AUGUSTA — The Legislature continues to move forward a bill to include liquefied propane gas in Maine’s Dig Safe law, a response to last year’s deadly explosion in Farmington.

“It got its first rounds of yes votes in both the House and Senate this week,” Katie Walsh, communications director for House Democrats, said Friday. “It needs to be approved one more time by both. That could happen next week.”

It would then go to Gov. Janet Mills, she said.

The Energy, Utilities and Technology Committee advanced the bill in early February. Rep. Seth Berry, D-Bowdoinham, submitted the bill in response to the Sept. 16, 2019, explosion at LEAP Inc.’s building, in Farmington. The blast killed Farmington Fire Rescue Capt. Michael Bell and seriously or critically injured six other firefighters and LEAP’s maintenance supervisor. The explosion left about 30 people homeless and affected nearby businesses.

Franklin County legislators, Rep. Scott Landry, D-Farmington, and Sen. Russell Black, R-Wilton, co-sponsored the bill.

The bill was amended previously to allow the legislation to go into effect immediately, if signed into law.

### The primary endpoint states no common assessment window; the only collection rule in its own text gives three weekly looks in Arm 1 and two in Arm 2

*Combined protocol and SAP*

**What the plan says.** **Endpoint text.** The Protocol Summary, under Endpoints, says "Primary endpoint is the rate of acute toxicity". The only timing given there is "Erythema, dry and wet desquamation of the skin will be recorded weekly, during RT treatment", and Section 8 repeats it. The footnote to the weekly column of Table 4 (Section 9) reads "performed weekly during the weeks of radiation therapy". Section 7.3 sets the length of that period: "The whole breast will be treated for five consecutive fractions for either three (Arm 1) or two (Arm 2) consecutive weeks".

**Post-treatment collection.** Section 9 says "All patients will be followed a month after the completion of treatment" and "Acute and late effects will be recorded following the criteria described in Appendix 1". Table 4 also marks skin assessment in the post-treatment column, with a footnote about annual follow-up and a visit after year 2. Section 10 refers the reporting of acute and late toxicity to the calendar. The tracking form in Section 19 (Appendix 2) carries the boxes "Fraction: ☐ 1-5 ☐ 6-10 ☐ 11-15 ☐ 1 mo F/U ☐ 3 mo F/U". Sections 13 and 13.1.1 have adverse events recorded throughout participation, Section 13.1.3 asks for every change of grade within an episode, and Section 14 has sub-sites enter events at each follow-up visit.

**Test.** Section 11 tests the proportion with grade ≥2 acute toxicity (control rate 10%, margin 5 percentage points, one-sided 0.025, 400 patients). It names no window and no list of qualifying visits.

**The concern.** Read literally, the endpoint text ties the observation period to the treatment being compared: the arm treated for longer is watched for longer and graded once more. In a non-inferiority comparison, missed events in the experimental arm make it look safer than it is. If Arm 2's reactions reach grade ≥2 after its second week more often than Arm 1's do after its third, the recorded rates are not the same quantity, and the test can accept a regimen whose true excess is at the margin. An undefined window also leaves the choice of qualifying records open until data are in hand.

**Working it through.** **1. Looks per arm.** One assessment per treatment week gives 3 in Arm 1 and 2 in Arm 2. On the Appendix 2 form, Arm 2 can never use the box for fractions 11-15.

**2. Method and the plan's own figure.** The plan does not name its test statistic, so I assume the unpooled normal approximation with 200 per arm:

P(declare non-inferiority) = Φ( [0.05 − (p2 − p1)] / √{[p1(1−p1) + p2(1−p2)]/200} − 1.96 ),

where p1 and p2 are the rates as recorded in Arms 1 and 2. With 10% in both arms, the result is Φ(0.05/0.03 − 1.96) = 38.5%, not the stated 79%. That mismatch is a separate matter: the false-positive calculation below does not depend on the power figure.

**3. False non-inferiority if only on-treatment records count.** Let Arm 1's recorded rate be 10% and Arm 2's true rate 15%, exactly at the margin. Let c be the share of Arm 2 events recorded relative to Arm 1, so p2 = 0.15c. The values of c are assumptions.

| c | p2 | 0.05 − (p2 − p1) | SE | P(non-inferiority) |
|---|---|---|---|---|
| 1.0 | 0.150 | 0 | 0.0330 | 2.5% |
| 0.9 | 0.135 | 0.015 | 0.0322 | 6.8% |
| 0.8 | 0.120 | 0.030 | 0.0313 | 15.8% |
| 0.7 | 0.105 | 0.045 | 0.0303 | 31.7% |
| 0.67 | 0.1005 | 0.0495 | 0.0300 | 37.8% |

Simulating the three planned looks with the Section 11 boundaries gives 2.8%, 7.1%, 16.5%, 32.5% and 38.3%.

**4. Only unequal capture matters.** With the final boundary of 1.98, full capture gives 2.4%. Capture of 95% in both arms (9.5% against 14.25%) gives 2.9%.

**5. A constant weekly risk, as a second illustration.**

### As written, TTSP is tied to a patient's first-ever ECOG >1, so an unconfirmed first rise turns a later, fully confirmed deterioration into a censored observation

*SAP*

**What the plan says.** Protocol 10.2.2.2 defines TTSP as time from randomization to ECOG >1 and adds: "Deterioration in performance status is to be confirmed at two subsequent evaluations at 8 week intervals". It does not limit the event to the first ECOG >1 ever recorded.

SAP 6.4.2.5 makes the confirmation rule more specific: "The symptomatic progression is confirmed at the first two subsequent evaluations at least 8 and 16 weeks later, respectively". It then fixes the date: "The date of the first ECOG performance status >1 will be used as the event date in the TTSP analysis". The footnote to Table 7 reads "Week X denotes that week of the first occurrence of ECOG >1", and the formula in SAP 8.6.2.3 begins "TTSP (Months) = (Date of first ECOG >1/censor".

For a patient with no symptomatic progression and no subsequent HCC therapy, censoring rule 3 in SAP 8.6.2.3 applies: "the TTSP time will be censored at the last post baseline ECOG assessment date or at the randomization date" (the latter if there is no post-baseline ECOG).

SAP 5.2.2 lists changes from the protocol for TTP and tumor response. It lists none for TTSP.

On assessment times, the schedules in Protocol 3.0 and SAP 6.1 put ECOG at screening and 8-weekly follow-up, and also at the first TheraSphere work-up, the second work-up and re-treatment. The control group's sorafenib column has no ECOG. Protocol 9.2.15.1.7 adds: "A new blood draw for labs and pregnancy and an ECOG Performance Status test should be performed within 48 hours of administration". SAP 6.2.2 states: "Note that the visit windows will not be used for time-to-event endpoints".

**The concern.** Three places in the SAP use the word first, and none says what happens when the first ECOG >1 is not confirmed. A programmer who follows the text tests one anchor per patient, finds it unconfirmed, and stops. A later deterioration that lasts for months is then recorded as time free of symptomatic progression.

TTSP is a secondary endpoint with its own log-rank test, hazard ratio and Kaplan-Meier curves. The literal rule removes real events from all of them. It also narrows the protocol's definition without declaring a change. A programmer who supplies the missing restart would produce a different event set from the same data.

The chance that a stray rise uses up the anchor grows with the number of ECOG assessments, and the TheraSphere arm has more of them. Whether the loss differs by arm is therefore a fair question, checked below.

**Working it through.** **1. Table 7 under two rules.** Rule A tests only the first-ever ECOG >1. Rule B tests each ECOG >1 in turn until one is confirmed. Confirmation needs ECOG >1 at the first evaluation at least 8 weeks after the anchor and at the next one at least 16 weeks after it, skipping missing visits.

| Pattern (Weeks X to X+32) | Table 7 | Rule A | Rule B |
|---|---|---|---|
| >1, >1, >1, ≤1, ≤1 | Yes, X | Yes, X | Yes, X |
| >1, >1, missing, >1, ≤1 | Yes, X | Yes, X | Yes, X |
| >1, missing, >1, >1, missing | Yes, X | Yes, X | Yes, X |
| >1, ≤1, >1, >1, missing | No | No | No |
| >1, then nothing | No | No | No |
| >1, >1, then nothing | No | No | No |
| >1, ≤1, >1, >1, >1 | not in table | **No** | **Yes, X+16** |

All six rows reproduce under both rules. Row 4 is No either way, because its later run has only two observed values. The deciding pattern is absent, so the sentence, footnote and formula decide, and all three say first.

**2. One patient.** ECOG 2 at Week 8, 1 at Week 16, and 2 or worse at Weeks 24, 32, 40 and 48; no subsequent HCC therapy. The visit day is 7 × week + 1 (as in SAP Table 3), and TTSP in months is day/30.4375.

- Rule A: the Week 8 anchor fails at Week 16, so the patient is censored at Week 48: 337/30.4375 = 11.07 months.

Findings from the Office of Maine State Fire Marshal released Jan. 24 revealed the explosion was ignited days after an underground propane line was severed during the installation of one of four bollards drilled into the ground near the building, according to a statement released by Stephen McCausland, spokesman for the Maine Department of Public Safety, at the time.

Investigators concluded the propane leaked from the severed line and led to the explosion that leveled the LEAP Inc. building at 313 Farmington Falls Road, according to the statement.

Fire investigators said the bollard work was done by Techno Metal Posts Maine of Manchester. The 10-foot-long posts were drilled into the ground about 5 feet from the building. Each was sunk about 7 feet, according to McCausland’s statement. The metal posts were installed to protect an air conditioning unit.

The source of ignition that sparked the explosion could not be determined. Several sources of ignition are possible, including disruption of electricity, a light switch, a furnace or static, according to the statement.

Techno Post has contested a Notice of Enforcement Investigation issued by a damage inspector for the Maine Public Utilities Commission, which enforces Dig Safe rules, in December 2019. He has requested an informal hearing, which is scheduled for March 25, Harry Lanphear, PUC administrative director, wrote in an email Wednesday in response to a reporter’s question.

The notice was issued to the company and owner Michael Brochu regarding the possible violation of Dig Safe rules.

The installation of the safety posts allegedly met the definition of “excavation” contained in the commission’s rules on Underground Facility Damage Prevention requirements, according to the notice.

The Office of the Maine State Fire Marshal has not released its final report on its investigation into the explosion.

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